Lowell celebrates German heritage with Octoberfest | News, Sports, Jobs




Benton Tidd, 2, liked to paint a little pumpkin. (Photo by Doug Loyer)

LOWELL – Held on Buell Island in the Muskingum River, the 44th annual Lowell Octoberfest this weekend saw the biggest crowd in years.

With a scenic cornfield and the river in the background, a light autumn breeze and the aroma of some of the best food in the world, Lowell Octoberfest celebrates the area’s German heritage. The laid-back festival created the perfect atmosphere to relax, eat, enjoy live entertainment and catch up with friends and relatives.

Dishes included fire roasted chicken, bratwurst sausage, sauerkraut, German potato salad, rubens, noodles, soup beans, cream puffs, ice cream, apple dumplings, apple butter and fresh lemonade.

Live entertainment was complemented by a flea market, antiques, arts and crafts, pony rides, petting zoo, and vendors around the island’s walking path.

The Lowell Octoberfest is a local tradition and has helped Buell Island’s infrastructure and improvements over the years. Profits helped maintain the park’s pool, shelters and lighting system.

The pedestrian bridge was opened to allow the passage of the Gem of the Valley. (Photo by Doug Loyer)

“We have a lot of people today” said organizer Terry Schwendeman. “We’ve had nice crowds the past few years, but nothing like it. We were concerned about the schedule this year, but everything went well. It went really well!”

Schwendeman’s mother, Mildred Schwendeman, 91, is a legend at Lowell for her potato salad and other ethnic German dishes. She’s been there since the first Octoberfest 44 years ago.

“It’s still going strong because we have a lot of good people,” said Mildred. “Our concern is not to run out of potato salad. It is very popular.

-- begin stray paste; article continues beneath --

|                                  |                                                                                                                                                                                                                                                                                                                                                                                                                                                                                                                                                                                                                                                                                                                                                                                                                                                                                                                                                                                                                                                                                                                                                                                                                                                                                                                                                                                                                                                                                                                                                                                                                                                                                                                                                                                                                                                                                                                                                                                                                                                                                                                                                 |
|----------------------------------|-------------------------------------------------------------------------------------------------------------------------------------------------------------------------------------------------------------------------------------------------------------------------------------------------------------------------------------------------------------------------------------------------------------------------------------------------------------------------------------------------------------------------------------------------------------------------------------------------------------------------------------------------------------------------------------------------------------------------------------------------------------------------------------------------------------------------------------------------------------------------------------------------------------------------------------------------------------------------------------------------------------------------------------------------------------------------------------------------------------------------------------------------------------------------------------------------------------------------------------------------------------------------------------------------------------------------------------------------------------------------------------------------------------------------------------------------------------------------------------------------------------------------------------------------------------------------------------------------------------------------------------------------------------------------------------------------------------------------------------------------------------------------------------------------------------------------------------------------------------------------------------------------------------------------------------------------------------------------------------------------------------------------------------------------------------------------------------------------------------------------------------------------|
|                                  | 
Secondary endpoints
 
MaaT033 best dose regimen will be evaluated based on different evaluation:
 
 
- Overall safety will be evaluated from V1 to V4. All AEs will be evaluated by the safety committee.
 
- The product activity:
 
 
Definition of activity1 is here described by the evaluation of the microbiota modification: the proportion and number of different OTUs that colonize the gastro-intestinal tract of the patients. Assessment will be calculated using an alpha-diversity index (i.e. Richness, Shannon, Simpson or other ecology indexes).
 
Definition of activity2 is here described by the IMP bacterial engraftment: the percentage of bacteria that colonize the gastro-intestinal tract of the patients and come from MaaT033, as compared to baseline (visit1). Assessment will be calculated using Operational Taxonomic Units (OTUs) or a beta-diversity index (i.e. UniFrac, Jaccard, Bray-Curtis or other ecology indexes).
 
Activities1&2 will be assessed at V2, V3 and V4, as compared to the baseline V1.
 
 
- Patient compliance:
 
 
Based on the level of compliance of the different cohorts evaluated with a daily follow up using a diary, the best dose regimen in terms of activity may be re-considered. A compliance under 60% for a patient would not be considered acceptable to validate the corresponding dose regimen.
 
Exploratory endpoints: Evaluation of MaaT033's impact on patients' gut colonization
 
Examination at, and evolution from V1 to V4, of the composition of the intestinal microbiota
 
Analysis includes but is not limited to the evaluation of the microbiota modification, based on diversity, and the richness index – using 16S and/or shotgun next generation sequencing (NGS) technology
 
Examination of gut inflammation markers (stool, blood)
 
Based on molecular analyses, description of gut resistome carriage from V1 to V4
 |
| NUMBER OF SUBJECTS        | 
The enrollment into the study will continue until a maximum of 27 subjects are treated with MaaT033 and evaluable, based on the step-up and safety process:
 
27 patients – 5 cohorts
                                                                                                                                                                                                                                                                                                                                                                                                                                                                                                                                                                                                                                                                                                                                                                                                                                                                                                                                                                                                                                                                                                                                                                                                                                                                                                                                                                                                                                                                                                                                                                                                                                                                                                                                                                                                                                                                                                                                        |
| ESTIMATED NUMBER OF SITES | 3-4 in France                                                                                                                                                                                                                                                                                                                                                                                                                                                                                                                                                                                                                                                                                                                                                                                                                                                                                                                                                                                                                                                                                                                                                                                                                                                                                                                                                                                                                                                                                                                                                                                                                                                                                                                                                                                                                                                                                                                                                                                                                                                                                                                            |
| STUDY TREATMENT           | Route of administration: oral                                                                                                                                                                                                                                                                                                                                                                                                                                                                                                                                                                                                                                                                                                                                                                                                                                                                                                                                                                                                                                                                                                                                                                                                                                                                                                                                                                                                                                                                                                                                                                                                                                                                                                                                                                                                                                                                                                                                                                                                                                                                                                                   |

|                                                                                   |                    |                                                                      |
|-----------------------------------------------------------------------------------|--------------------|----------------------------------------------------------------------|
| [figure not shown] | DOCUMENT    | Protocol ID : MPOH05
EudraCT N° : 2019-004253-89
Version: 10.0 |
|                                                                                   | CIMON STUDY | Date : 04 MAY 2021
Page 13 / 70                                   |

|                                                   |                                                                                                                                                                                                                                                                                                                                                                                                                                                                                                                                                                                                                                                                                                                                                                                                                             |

Mildred said they make German potato salad like they used to, no shortcuts. About 60 gallons of gravy were made for the weekend’s event and a big thank you to St. Bernard’s Catholic Church in Beverly for cooking 750 pounds of potatoes, she said.

Another Octoberfest favorite is the wood-fired roast chicken. The Lowell-Adams Fire Department and other volunteers have been preparing the chickens for years and have mastered the system like an art.

Organizers roasted 1,100 chickens over the fire for this year’s Lowell Octoberfest. (Photo by Doug Loyer)

“We are doing 1,100 chickens this year over two days,” said fire chief Josh Harris. “This team prepared and seasoned the chickens on Thursday. Today some of them were there at 5 am and started the fire to roast.

With eight rotisserie poles, each containing 40 chickens, 320 were slow roasted at a time over the wood fire for 3½ to 4 hours.

“If you want to have a good time, this is a good place to be,” Marietta’s Brad Rauch said as he ate a Ruben sandwich.

Rauch grew up in the Rainbow area and attends there every year for food and to catch up with friends and relatives.

Rauch’s mother, Peggy Lowers, also from the Rainbow region, has been coming to the festival since the beginning.

Festival-goers discovered the many artisans and vendors. (Photo by Doug Loyer)

“I like to come see my relatives and see what the sellers have”, says Lowers.

She likes that the festival promotes German heritage. His family roots say in Sinsheim, Germany.

Lowers said she was familiar with Schilling’s reconstructed cabin on Buell Island. It came from the Rainbow region and was built in 1840.

“I spent a lot of time in this cabin” says Lowers. “I lived just around the corner in the Rainbow area when I was a kid. We played in the basement of this cabin which was their kitchen.

Lowell’s Chuck Schmidt is also an Octoberfest fan.

Silvus Farms of Beverly had a huge selection of pumpkins and squash at Octoberfest. (Photo by Doug Loyer)

“I come every year” said Schmidt. “I love food and music. They have a nice variety of music. It helps keep this island alive and this festival has great food. It’s a good time.

Dexter City’s Morgan Tidd is also a repeat at the festival.

“I came to this several years ago,” said Tidd.

This year she brought her two children, Benton Tidd, 2, and Adlee Tidd, 1. They loved to paint pumpkins.

“It’s sunny and there are a lot of vendors” said Tidd. “We love food and crafts and it’s fun to do!”




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